By Elia Petzierides
“Lots of little things done well” is chef Marco Pierre White’s recipe for perfection, and the same definition could equally apply to the healthcare setting. But as we discover in this GraveLesson, perfection isn’t always achieved in healthcare. Soon after 74-year-old Mrs Marcia Loveday presented to hospital, lots of little things (and some not so little) went wrong and she was administered a penicillin based antibiotic despite her known and recorded allergy to penicillin. She suffered a cardiac arrest moments later. How did this happen and what can be done to prevent this from happening again?
Mrs Loveday enjoyed a good level of health and lived with her husband in Queensland, Australia. She had a medical history of diabetes, glaucoma and asthma. Notably, Mrs Loveday had an allergy to penicillin which she had known about for 20 years and diligently wore a MedicAlert bracelet to alert health professionals to her life-threatening condition.
On Friday July 16, 2010 Mrs Loveday saw her general practitioner for chest and abdominal pain as well as a cough for which she was prescribed an antibiotic (Clarithromicin) and sent home. The pain continued over the weekend and on Monday morning she was experiencing trouble breathing in addition to the chest and abdominal pain.
An ambulance was called and she was found to be in severe respiratory distress – she was only able to speak single words between her rapid breaths. In addition to managing Mrs Loveday’s respiratory distress and pain the intensive care paramedics ascertained Mrs Loveday’s allergy to penicillin, ceclor, minomycin and keflex, handed these over to the triage nurse at the hospital, documented them in their clinical notes and left a copy with the hospital staff. The triage nurse documented allergies to ceclor, minamycin and keflex. The triage area was described as merely an area in the hallway and in the words of the triage nurse was “extremely busy” and “chaotic” on this particular morning.
At the time of arrival at triage there were two other ambulances waiting to see the triage nurse and Mrs Loveday’s paramedics ‘jumped’ the queue given her time critical nature. This is not frowned upon as patients are to be triaged in order of priority, not order of arrival.
After being triaged, in light of the severity of her respiratory distress Mrs Loveday was given an Australasian Triage Score Category 2 (to be seen by a doctor within 10 minutes) and taken to the resuscitation area by the paramedics where she was handed over to nursing staff. Medical staff entered part-way through the handover. Due to a system glitch the triage notes failed to arrive in the resuscitation room and Mrs Loveday’s hospital file – complete with an alert flag for her allergies – did not arrive in the department within the 10 minute time frame required for Category 2 patients. The space for allergies on the clinical notes in the resuscitation room remained blank.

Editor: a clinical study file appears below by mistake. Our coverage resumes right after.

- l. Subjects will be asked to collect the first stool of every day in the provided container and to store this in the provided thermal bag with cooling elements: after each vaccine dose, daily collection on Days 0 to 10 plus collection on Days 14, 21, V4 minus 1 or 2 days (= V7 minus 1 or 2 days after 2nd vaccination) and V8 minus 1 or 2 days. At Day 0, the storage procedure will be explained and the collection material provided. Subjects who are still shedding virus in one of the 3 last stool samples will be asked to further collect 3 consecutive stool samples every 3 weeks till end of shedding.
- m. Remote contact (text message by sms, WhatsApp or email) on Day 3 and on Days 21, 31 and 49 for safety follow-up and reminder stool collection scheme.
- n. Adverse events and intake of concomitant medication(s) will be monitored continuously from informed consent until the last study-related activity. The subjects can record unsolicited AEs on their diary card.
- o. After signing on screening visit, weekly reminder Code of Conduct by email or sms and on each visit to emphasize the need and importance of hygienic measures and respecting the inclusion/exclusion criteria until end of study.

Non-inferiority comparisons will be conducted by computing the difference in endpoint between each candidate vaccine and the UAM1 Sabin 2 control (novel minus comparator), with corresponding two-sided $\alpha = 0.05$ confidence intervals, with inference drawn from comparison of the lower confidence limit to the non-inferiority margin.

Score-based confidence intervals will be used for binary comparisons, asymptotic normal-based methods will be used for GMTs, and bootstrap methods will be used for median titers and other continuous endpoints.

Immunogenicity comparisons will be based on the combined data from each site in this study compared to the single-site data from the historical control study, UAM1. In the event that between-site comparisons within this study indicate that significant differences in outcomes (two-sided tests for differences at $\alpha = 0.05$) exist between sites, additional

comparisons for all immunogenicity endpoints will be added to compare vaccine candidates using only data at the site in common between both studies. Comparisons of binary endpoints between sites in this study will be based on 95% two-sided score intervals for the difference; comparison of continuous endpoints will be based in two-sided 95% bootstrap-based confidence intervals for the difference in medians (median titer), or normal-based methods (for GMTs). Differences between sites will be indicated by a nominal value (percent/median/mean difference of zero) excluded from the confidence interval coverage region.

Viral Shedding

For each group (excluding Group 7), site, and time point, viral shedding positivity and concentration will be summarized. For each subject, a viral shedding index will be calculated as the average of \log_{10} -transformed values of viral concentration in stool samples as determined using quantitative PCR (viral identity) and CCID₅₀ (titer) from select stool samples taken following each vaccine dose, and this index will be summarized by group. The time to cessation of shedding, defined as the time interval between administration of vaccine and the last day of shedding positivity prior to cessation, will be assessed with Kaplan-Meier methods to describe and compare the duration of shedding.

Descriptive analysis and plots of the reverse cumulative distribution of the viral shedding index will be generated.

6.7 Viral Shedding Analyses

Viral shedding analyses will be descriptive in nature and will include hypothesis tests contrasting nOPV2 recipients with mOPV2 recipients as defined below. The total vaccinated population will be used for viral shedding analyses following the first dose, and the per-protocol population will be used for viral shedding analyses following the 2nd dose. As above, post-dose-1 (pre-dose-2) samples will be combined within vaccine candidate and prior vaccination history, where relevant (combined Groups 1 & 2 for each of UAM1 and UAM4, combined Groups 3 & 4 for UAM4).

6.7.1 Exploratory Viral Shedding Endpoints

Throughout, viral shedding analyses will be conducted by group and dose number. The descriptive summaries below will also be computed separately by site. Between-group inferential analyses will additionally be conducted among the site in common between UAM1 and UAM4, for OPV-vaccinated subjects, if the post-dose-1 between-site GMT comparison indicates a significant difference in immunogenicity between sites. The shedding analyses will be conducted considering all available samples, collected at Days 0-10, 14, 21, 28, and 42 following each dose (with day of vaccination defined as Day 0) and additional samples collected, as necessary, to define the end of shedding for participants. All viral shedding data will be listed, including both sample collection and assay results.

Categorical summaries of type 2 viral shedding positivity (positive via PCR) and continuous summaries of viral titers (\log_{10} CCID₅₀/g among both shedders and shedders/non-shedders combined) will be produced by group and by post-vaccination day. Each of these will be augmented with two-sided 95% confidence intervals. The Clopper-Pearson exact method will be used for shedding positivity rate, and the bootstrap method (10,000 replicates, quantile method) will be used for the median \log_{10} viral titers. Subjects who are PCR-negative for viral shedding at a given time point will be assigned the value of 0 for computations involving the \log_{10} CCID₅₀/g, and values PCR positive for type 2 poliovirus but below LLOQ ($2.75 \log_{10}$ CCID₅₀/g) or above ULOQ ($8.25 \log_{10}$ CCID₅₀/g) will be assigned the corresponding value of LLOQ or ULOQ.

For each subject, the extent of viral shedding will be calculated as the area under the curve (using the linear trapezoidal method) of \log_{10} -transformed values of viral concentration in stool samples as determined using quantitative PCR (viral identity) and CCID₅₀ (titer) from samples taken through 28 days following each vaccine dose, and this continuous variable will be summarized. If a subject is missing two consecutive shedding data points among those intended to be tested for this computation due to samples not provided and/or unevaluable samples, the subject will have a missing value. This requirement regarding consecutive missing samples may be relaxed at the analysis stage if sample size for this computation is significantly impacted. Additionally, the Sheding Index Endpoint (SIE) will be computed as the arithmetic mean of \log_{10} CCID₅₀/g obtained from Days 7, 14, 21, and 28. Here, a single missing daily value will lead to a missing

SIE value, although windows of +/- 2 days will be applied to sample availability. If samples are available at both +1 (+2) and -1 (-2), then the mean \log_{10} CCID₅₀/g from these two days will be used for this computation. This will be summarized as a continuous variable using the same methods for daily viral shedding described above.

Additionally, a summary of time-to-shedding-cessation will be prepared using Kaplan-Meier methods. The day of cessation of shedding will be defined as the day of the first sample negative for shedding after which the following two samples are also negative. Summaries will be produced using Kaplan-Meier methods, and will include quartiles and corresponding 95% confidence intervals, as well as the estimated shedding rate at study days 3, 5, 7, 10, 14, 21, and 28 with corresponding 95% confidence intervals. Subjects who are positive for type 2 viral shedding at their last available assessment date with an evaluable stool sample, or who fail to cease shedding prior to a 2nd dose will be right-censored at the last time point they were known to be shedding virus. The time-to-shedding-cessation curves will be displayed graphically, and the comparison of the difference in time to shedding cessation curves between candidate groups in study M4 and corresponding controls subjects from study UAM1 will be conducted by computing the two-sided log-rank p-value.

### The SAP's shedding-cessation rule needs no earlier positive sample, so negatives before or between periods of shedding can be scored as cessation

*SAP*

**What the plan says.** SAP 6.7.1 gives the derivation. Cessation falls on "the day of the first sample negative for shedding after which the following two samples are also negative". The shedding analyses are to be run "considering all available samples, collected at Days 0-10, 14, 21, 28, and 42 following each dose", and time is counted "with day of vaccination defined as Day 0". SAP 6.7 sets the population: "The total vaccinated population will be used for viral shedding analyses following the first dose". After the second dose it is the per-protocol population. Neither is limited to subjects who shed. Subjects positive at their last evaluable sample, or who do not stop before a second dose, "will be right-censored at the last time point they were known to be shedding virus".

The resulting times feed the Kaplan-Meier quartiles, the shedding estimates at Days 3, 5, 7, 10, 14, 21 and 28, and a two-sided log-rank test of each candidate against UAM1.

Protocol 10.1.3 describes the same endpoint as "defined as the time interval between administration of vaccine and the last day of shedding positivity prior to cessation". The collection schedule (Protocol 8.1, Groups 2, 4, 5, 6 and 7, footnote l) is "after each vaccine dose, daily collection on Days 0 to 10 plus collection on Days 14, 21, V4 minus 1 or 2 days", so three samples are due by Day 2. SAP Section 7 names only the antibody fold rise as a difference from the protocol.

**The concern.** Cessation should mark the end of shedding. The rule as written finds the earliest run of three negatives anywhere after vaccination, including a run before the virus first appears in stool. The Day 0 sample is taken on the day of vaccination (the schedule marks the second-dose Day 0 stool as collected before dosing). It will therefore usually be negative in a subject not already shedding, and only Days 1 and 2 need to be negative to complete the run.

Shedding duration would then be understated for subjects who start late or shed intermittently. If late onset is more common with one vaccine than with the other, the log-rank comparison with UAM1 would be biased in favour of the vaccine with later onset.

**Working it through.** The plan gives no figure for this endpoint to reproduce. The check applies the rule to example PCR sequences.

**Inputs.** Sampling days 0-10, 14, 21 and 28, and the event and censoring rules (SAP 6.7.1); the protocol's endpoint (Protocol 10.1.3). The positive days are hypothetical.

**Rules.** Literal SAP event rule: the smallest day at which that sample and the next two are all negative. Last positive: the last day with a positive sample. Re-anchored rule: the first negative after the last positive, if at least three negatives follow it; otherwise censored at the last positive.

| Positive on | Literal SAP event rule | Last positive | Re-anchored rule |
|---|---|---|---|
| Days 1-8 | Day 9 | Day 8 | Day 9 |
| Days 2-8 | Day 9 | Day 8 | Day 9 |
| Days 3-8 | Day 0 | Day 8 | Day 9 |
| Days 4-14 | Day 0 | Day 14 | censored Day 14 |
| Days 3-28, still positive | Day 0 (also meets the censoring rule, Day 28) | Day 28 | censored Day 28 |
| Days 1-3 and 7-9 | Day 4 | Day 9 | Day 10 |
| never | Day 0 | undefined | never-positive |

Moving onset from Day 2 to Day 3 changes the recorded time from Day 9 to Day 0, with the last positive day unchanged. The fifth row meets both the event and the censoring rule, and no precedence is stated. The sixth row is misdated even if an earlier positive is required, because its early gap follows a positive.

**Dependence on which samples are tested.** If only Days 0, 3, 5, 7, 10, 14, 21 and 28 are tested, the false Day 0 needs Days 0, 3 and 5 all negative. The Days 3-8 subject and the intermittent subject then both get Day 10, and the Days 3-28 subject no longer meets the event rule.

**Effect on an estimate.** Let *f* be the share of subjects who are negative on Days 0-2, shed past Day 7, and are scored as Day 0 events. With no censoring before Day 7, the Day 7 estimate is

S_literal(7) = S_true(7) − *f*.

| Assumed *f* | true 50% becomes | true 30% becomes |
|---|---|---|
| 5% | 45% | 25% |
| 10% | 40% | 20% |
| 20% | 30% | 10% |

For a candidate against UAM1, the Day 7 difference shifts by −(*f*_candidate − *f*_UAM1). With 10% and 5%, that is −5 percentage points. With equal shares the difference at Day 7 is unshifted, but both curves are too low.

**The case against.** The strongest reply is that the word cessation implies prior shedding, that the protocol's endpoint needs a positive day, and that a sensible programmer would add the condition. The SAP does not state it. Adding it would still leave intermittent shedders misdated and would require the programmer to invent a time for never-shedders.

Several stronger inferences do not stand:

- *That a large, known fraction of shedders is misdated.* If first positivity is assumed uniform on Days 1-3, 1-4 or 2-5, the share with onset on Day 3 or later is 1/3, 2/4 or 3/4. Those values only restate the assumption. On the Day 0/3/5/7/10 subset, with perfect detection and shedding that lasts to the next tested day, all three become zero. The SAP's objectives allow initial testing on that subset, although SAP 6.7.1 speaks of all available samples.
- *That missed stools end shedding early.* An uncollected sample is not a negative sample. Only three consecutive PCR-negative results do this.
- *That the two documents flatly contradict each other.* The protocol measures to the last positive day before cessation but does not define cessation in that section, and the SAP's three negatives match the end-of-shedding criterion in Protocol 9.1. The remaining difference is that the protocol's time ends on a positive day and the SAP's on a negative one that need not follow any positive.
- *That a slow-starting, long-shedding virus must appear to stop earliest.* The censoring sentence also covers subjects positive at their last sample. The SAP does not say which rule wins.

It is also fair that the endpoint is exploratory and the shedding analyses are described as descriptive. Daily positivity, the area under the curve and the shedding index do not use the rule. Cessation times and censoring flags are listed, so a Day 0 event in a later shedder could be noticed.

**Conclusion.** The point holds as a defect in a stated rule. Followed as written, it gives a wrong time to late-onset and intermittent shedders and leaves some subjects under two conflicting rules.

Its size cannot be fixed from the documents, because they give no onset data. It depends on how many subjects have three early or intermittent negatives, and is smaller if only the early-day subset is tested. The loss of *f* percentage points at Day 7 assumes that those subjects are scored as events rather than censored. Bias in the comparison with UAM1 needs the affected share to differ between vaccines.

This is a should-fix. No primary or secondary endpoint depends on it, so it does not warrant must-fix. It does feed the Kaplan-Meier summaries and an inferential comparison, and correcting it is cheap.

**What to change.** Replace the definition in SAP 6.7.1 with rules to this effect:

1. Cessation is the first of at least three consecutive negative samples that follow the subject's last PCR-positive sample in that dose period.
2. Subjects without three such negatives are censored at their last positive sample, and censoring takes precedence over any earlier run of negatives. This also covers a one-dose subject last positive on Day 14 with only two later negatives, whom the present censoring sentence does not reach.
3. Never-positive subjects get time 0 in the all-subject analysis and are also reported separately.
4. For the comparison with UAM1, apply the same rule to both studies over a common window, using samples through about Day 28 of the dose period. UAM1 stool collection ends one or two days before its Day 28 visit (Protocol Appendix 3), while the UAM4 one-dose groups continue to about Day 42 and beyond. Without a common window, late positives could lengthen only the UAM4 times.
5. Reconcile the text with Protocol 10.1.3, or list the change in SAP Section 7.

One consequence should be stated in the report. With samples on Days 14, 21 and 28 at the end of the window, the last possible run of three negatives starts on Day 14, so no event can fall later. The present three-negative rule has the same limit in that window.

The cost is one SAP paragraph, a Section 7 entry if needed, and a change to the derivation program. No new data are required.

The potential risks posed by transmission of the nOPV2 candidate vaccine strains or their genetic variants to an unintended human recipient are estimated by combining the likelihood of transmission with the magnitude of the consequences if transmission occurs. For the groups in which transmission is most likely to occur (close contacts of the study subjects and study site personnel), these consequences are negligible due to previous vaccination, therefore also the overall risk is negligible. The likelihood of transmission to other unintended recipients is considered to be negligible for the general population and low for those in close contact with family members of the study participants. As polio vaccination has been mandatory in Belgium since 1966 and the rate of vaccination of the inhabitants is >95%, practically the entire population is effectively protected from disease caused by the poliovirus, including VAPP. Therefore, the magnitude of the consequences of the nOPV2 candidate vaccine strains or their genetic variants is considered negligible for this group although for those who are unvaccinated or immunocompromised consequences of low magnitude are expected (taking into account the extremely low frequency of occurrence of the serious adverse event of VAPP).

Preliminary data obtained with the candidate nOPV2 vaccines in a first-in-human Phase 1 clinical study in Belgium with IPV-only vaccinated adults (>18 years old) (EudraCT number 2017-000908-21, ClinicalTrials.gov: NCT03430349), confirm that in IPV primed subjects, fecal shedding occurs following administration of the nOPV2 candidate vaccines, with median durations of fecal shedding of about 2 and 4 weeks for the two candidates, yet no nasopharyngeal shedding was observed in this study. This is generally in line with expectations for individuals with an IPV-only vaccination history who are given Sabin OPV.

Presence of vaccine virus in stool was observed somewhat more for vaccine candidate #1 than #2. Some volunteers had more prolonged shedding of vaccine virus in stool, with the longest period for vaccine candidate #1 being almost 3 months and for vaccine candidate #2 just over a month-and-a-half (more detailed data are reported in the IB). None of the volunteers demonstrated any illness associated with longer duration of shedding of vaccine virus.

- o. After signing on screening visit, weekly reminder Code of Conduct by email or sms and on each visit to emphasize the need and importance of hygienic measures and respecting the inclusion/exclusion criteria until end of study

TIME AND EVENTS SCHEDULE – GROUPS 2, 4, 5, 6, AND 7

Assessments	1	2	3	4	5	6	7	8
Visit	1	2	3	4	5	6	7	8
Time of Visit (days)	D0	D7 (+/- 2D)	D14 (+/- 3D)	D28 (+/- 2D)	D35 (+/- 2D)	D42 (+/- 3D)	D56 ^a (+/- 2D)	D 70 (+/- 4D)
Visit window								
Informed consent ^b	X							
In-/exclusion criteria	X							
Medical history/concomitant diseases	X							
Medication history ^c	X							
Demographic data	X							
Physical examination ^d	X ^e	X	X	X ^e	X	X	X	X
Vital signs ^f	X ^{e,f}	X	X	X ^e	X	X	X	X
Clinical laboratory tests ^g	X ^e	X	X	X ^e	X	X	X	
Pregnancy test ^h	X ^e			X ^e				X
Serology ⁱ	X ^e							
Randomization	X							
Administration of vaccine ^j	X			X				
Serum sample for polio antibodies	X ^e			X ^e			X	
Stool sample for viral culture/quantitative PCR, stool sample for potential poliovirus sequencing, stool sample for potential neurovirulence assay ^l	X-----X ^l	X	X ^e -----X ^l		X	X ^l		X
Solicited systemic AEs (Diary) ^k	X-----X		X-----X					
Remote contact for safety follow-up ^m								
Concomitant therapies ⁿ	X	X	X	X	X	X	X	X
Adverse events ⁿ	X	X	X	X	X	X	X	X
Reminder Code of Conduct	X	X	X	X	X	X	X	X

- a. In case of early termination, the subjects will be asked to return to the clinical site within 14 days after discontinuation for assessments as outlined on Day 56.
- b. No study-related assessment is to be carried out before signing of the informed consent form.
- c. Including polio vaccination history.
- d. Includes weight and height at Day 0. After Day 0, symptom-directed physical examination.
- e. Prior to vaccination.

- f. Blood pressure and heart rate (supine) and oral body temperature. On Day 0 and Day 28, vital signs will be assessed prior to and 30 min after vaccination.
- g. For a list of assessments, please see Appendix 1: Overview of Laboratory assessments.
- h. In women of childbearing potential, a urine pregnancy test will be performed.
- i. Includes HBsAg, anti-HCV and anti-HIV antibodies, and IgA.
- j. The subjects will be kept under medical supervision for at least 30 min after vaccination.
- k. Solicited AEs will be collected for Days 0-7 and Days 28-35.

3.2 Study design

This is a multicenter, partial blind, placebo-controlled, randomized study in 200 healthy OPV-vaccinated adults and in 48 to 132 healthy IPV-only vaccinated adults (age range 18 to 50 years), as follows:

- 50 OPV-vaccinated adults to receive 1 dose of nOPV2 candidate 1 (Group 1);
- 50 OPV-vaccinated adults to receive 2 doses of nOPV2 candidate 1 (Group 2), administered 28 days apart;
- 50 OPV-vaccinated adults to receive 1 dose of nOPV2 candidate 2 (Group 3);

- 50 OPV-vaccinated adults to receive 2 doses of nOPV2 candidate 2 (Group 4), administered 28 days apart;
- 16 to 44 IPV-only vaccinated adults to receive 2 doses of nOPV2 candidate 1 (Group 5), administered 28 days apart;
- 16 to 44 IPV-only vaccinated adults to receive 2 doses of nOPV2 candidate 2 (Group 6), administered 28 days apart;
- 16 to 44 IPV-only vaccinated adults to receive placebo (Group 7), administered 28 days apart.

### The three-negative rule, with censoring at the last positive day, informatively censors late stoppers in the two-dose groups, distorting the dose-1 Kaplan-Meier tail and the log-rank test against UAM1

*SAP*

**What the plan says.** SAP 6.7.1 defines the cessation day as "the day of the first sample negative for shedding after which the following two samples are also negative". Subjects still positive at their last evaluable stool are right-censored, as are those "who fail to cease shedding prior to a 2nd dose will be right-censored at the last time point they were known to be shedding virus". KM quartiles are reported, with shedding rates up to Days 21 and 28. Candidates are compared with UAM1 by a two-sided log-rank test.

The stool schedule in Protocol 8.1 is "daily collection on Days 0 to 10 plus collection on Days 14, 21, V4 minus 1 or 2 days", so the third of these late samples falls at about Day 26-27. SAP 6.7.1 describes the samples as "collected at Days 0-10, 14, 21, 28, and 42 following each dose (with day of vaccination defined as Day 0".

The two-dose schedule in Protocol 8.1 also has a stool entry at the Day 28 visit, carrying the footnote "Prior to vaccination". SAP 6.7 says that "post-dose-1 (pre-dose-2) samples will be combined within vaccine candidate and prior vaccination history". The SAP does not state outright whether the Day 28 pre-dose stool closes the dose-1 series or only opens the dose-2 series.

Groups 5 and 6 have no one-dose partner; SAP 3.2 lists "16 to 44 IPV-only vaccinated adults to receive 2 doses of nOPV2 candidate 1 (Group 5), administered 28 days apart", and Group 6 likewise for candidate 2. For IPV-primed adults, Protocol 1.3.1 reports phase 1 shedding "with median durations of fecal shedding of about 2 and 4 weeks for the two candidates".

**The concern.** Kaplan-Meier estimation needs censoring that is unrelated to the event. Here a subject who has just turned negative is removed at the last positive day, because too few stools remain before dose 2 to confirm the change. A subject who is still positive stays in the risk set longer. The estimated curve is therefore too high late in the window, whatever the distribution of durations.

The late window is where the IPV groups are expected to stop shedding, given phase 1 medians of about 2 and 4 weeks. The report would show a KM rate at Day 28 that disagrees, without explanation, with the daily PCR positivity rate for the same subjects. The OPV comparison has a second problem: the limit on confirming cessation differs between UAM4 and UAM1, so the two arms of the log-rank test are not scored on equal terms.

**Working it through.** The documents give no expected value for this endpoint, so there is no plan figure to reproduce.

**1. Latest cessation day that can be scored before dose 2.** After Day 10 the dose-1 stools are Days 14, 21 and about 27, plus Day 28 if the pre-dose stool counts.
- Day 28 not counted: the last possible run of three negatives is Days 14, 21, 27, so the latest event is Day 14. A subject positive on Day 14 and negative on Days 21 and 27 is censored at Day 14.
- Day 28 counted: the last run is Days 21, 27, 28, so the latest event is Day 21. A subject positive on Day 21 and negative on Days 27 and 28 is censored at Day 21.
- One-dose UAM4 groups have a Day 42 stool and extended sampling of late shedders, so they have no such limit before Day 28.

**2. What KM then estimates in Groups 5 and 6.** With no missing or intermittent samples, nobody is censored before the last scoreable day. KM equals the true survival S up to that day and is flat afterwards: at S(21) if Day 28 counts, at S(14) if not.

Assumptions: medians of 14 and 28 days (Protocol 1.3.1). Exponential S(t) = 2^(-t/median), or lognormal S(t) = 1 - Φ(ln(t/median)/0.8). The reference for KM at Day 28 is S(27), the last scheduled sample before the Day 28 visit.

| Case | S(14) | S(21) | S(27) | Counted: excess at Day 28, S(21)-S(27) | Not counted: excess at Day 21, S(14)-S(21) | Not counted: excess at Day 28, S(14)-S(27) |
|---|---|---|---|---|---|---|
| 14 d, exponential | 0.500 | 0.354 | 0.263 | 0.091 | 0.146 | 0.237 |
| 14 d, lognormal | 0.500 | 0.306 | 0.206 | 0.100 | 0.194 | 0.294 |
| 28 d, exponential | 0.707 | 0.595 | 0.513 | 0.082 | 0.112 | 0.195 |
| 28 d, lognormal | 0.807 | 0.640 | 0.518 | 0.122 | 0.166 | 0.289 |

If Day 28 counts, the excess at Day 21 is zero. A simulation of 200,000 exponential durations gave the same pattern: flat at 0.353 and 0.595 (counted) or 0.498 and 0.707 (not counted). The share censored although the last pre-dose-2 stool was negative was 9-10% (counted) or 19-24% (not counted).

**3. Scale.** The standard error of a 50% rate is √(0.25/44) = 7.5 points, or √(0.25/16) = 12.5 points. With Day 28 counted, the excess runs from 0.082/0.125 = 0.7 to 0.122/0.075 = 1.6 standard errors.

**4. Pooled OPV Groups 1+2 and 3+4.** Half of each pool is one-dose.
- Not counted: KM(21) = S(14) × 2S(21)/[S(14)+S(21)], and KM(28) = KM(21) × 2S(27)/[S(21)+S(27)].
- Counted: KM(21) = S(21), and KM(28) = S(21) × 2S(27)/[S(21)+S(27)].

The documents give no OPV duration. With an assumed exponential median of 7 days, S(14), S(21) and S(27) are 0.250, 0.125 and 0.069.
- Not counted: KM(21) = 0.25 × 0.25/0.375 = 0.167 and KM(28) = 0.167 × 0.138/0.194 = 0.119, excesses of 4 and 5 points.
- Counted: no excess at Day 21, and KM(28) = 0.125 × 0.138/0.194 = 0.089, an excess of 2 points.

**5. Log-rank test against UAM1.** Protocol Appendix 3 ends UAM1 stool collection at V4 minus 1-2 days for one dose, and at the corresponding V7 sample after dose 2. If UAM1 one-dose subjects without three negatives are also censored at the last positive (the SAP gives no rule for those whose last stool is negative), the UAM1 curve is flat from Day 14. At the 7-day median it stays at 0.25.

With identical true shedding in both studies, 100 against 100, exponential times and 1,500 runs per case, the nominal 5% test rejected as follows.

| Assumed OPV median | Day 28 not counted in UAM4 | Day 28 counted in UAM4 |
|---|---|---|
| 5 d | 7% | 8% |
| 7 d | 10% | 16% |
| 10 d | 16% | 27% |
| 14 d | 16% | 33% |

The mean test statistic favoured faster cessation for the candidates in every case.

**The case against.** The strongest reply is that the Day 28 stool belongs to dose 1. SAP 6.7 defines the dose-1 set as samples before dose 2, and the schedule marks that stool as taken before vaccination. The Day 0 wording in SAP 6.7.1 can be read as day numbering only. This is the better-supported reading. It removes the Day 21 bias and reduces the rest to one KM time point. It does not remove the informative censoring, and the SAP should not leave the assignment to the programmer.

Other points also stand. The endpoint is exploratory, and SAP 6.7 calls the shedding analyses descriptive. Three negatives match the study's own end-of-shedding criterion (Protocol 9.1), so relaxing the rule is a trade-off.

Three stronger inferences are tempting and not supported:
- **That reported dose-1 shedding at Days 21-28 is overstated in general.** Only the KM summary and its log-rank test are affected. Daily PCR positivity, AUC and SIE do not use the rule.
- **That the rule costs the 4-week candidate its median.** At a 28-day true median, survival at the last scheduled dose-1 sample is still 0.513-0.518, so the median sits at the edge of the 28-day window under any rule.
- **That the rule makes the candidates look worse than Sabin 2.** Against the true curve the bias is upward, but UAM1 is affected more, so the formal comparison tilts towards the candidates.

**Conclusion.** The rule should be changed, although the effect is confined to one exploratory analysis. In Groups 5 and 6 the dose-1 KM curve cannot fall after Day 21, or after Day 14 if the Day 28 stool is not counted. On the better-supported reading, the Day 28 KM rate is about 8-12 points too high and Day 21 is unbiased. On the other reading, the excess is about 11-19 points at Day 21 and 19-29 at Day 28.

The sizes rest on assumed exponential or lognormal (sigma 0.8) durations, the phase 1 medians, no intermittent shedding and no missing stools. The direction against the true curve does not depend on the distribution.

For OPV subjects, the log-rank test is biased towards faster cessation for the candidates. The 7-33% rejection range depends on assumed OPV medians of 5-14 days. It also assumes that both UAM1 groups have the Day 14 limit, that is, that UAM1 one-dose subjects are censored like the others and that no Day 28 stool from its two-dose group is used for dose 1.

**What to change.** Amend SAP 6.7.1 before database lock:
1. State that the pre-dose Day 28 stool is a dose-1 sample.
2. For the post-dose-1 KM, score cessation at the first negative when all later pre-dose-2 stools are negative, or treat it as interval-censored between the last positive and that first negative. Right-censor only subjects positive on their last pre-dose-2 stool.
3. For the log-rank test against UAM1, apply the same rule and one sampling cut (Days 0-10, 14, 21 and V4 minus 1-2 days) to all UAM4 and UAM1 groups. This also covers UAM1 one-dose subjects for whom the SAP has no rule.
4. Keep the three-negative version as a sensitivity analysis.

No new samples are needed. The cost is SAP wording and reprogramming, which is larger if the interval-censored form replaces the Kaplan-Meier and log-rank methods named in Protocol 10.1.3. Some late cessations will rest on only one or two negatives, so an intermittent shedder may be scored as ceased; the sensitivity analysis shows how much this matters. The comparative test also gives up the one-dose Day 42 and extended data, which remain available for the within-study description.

An urgent portable chest xray was taken and an initial diagnosis of infective exacerbation of Chronic Obstructive Pulmonary Disease (COPD) was made. An intravenous cannula was inserted, bloods were taken for analysis and a bolus of intravenous Normal Saline was prescribed and administered along with a steroid (hydrocortisone) and intavenous Ampicillin (a penicillin based antibiotic). Her conscious state was documented as a Glasgow Coma Scale score of 15 (out of 15) which means she was fully conscious.
Some 30 minutes after Mrs Loveday’s arrival in the resuscitation room and only moments after the intravenous Ampicillin was administered Mrs Loveday went into asystolic cardiac arrest (her heart stopped beating and there was no electrical activity in the heart, depicted as a flat line on an electrocardiograph or ECG). Resuscitation was commenced. During this resuscitation Mrs Loveday’s MedicAlert bracelet was noticed by nursing staff. It listed the following allergies: “PENICILLIN, MINOMYCIN & CECLOR”.
The possibility of an anaphylactic reaction (severe allergic reaction) was considered by the treating doctors however they thought it was unlikely due to the absence of ‘clinical evidence’ – no rash and no facial or airway swelling. Nonetheless, Adrenaline 0.5mg was administered intramuscularly (into a muscle) for treatment of anaphylaxis.
After six minutes of cardiopulmonary resuscitation and approximately one minute after the adrenaline Mrs Loveday had a return of spontaneous circulation (her heart started beating again). She was transferred to the Intensive Care Unit (ICU) where she was given the diagnoses of myocardial infarction, ? sepsis, +/- anaphylaxis. She never regained consciousness and died on her fourth day in ICU.
Autopsies usually provide clarity about the cause of death, however on this occasion it generated a level of uncertainty. The causes of death were listed as:
- Cardio-renal failure due to gangrene (decomposition) of calculous gall bladder.
- Hypertensive and ischaemic heart disease, diabetes mellitus and possible anaphylactic reaction.
The gangrenous gall bladder was deemed to be the source of Mrs Loveday’s abdominal and chest pain. The forensic pathologist was unable to confirm anaphylaxis but was also unable to rule it out. It was this uncertainty that lead to an Inquest being refused by the Coroner but the decision was later overturned after an appeal by Mrs Loveday’s family. An inquest was held with a new Coroner (as is the usual process).
The Inquest set about answering the following questions:
Did Mrs Loveday have an anaphylactic reaction to the Ampicillin and if so, did it result in her cardiac arrest?
The treating doctors’ statements displayed some doubt as to whether Mrs Loveday actually had an anaphylactic reaction. The independent medical experts however had no such doubt. In their opinion Mrs Loveday did indeed have an anaphylactic reaction manifested as anaphylactic shock. One independent medical expert described the reaction as “a typical contemporaneous response to the intravenous exposure to an agent to which a patient is known to be allergic.”